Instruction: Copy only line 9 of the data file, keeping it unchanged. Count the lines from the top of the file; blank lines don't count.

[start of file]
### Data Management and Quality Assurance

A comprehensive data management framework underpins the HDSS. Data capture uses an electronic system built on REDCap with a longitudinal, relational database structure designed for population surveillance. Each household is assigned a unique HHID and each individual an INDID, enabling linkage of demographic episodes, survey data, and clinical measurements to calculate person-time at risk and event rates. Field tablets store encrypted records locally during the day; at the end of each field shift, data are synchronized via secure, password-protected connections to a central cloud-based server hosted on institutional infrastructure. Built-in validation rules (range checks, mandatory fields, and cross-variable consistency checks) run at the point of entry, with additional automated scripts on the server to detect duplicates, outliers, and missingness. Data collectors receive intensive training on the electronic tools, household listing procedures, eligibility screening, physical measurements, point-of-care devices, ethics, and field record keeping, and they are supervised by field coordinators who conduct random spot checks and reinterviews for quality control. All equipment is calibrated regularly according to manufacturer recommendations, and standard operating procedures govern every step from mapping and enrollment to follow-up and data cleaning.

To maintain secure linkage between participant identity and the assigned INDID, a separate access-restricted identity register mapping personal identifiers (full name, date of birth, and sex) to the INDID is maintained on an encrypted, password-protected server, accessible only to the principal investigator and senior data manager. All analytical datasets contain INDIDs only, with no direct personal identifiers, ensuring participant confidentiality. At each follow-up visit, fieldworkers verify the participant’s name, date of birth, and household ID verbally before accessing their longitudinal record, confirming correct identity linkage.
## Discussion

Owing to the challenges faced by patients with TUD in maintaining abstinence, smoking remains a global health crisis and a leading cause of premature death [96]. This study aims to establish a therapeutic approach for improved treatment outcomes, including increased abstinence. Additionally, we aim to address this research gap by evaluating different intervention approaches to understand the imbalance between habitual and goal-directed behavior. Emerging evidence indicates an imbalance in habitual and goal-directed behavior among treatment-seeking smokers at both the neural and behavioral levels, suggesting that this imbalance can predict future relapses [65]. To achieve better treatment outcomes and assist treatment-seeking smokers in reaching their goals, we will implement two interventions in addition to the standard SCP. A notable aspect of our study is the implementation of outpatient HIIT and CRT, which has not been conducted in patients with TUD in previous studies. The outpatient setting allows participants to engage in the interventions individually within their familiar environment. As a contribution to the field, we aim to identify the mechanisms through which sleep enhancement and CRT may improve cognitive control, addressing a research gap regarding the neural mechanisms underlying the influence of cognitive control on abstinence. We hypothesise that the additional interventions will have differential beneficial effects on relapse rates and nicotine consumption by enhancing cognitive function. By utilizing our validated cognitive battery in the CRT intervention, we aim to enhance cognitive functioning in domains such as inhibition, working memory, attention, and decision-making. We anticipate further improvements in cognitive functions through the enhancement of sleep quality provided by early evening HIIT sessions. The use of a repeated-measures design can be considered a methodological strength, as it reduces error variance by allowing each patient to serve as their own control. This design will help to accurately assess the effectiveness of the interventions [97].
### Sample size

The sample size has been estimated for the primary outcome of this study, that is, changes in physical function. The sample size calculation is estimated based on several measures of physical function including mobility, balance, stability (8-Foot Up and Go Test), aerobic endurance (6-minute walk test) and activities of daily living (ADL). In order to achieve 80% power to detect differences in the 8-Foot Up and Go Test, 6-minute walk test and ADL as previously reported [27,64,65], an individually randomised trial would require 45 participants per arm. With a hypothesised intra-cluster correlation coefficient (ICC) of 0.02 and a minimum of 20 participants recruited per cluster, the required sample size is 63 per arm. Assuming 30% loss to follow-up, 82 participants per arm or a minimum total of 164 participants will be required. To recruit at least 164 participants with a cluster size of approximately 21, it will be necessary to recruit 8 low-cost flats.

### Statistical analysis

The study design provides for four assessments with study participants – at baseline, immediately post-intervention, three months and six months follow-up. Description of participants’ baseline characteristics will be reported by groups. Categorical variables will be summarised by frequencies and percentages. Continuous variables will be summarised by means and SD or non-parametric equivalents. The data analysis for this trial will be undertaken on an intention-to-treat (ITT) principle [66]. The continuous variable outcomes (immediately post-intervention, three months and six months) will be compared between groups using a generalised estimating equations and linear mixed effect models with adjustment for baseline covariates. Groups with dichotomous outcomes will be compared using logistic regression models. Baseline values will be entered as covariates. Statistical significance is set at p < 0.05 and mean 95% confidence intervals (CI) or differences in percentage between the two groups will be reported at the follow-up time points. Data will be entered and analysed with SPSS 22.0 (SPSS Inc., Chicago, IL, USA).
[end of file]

The study design provides for four assessments with study participants – at baseline, immediately post-intervention, three months and six months follow-up. Description of participants’ baseline characteristics will be reported by groups. Categorical variables will be summarised by frequencies and percentages. Continuous variables will be summarised by means and SD or non-parametric equivalents. The data analysis for this trial will be undertaken on an intention-to-treat (ITT) principle [66]. The continuous variable outcomes (immediately post-intervention, three months and six months) will be compared between groups using a generalised estimating equations and linear mixed effect models with adjustment for baseline covariates. Groups with dichotomous outcomes will be compared using logistic regression models. Baseline values will be entered as covariates. Statistical significance is set at p < 0.05 and mean 95% confidence intervals (CI) or differences in percentage between the two groups will be reported at the follow-up time points. Data will be entered and analysed with SPSS 22.0 (SPSS Inc., Chicago, IL, USA).